The Flaming Lips.

The Terror.
Bella Union.

Reviewer - Paul Robson.

"Weird", "quirky" and "bizarre" are all words that have been used to describe The Flaming Lips. Yet after 30 years and 15 albums they are still pushing boundaries and delivering music that is strangely captivating. Their new record The Terror finds them embracing a much more stark and bleak musical vision - no bubblegum pop or psychedelic melodies delivered with gleeful optimism. They have instead chosen to use repetitive drones and melancholic vocals that create a dark and bewitching experience.

Unlike their last full length album Embryonic, which felt like a collection of unrelated jams, The Terror has a narrative that threads through the entire record. Its subject matter explores the unknown, and this message is fittingly expressed by the album cover, which depicts a figure resting on the ground staring deep into the sun. The Flaming Lip's genius has always lain in Wayne Coyne's ability to speak honestly about human emotions. Even when their music has taken on flights of fantasy, his down-to-earth words and off-kilter rasp have kept the music accessible.

In working with long-time collaborator and producer David Fridmann they have created a suite that fuses rumbling basslines, screeching feedback and squelching keyboard sounds. Although there are individual tracks, the album works better as an atmospheric and insular whole. Sounds pan and sweep from left to right, adding to the feeling of anxiety and tension.

Another noticeable difference from their past releases is that Coyne's vocals are buried more within the mix. His voice is used as a way to help soften the moments of harsh guitar feedback on songs like 'Turning Violent' and 'Always There...In Our Hearts'. Where The Flaming Lips have always shown an affinity for Beach Boys inspired melodies and psychedelic rock, The Terror's centre-piece 'You Lust' has similarities to the krautrock of Neu! and Kraftwerk. A 13-minute epic built on a repetitive bassline and unsettling vocal samples, it somehow manages to be strangely compelling and hypnotic.

The Flaming Lips have always created records that take the listener's imagination to the outer reaches of the stratosphere, but this one is concerned with the subconscious. Some might argue that their best work is behind them or that they have become self indulgent, but they can never be accused of being predictable.

Djrum.

Seven Lies.
2nd Drop Records.

Reviewer - Aidan Daly.

In April last year, Djrum featured as part of the Resident Advisor weekly mix series. Rather than being a uniform progression of songs, the 45-minute long piece was a complex and beautiful soundscape, described by RA as "a soundtrack to an imaginary film". This apt description sums up perfectly the sound that Felix Manuel has offered to the world of electronic music. His productions refuse to sit still, incorporating aspects of dub, techno, garage, hip hop and jungle, seasoned with ambient effects and quirky samples from old films.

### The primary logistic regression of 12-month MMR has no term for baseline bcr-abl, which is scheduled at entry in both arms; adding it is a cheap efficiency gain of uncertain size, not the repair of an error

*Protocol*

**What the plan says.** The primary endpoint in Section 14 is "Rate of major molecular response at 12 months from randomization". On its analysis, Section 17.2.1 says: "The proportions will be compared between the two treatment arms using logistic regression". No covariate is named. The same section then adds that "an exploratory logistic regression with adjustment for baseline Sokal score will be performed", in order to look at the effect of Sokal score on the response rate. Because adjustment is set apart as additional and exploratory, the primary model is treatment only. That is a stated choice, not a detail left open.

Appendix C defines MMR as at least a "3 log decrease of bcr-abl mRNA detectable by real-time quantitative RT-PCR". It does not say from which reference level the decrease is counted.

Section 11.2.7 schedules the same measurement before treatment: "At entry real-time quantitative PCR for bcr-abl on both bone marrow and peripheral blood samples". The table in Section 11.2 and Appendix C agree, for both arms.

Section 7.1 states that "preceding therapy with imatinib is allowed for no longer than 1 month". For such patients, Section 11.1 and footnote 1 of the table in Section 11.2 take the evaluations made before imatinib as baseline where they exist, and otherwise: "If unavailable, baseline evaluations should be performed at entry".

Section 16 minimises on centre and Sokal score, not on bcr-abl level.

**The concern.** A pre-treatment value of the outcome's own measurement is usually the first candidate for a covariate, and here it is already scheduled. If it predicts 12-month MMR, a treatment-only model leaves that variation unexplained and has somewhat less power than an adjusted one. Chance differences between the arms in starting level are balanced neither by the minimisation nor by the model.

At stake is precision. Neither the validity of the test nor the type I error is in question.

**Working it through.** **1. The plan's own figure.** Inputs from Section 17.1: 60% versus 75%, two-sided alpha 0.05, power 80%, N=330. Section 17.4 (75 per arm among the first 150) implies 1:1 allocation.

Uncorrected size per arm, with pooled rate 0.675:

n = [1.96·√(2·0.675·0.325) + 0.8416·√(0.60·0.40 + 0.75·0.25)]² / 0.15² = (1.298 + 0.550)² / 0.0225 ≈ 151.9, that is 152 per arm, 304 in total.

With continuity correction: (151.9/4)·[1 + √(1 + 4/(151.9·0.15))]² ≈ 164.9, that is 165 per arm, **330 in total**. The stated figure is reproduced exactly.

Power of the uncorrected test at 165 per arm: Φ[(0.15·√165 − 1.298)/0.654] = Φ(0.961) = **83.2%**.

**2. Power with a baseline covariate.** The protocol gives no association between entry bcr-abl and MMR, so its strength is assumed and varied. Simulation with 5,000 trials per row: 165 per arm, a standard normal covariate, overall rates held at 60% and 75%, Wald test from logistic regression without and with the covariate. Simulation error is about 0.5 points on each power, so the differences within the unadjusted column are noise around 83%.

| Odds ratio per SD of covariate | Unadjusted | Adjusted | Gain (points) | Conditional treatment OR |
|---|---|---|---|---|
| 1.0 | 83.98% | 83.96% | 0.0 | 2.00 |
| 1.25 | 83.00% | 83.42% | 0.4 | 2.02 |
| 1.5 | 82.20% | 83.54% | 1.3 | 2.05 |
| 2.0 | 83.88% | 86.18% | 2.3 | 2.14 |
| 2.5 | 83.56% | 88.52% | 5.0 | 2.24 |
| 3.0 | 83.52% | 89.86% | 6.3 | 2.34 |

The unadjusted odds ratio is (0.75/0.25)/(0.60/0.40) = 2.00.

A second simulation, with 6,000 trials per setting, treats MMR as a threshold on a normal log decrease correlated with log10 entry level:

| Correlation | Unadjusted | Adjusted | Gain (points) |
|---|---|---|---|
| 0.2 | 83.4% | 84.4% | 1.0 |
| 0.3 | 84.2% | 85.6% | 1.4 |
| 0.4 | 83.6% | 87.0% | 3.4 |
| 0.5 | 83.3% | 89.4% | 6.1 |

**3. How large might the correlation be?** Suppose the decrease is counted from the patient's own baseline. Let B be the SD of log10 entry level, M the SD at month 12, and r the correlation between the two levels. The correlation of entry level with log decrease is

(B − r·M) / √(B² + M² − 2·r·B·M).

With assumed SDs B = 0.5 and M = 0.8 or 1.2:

Manuel's distinctive brand of cinematic, expressive music found widespread acclaim with the release of the Mountains EP for 2nd Drop Records in 2011. Heralded by musical contemporaries such as Giles Peterson and T++ as one of the best electronic releases of that year, it was followed in the same vein by Watermark in 2012. Given the quality and impact of these two releases, it is no surprise that Djrum's debut album has been so hotly anticipated. This month sees the release of Seven Lies on the record label that gave Manuel his deserved reputation.

Seven Lies comes packaged with all the expected hallmarks of Manuel's productions - yearning pitched vocals, antique string samples and colourful splashes of melody throughout. Most of the tunes clock in above the six-minute mark, but repetition is not a concept to be found in abundance on this album. Characteristically of Djrum, the songs transform and elaborate, nuanced and subtle in character. Tempos shift, percussive and melodic elements build and then fall away. Highlights include 'Honey', which appeared on his RA mix. Unfolding, broken percussion sits underneath a canvas of vocals and Manuel's trademark strings. Opener 'Obsession' uses dub chords and a half-time techno beat to produce a brooding, moody atmosphere. But Manuel doesn't forget about the dance floor - 'Arcana (Do I Need You)' provides a bit of 2-step energy amidst an otherwise fairly laid-back album.

Djrum's sound is difficult, near impossible to put into a box, and why should we bother? Many producers are heralded for their versatility and ability to travel between genres with each new production, but Manuel successfully manages to create a sound that is his own by consolidating many different genres into every piece of music he writes, each one its own project. His productions transcend the conventional notion of genre to produce tracks that are much greater than the sum of their parts, an effect that is not lost on this album.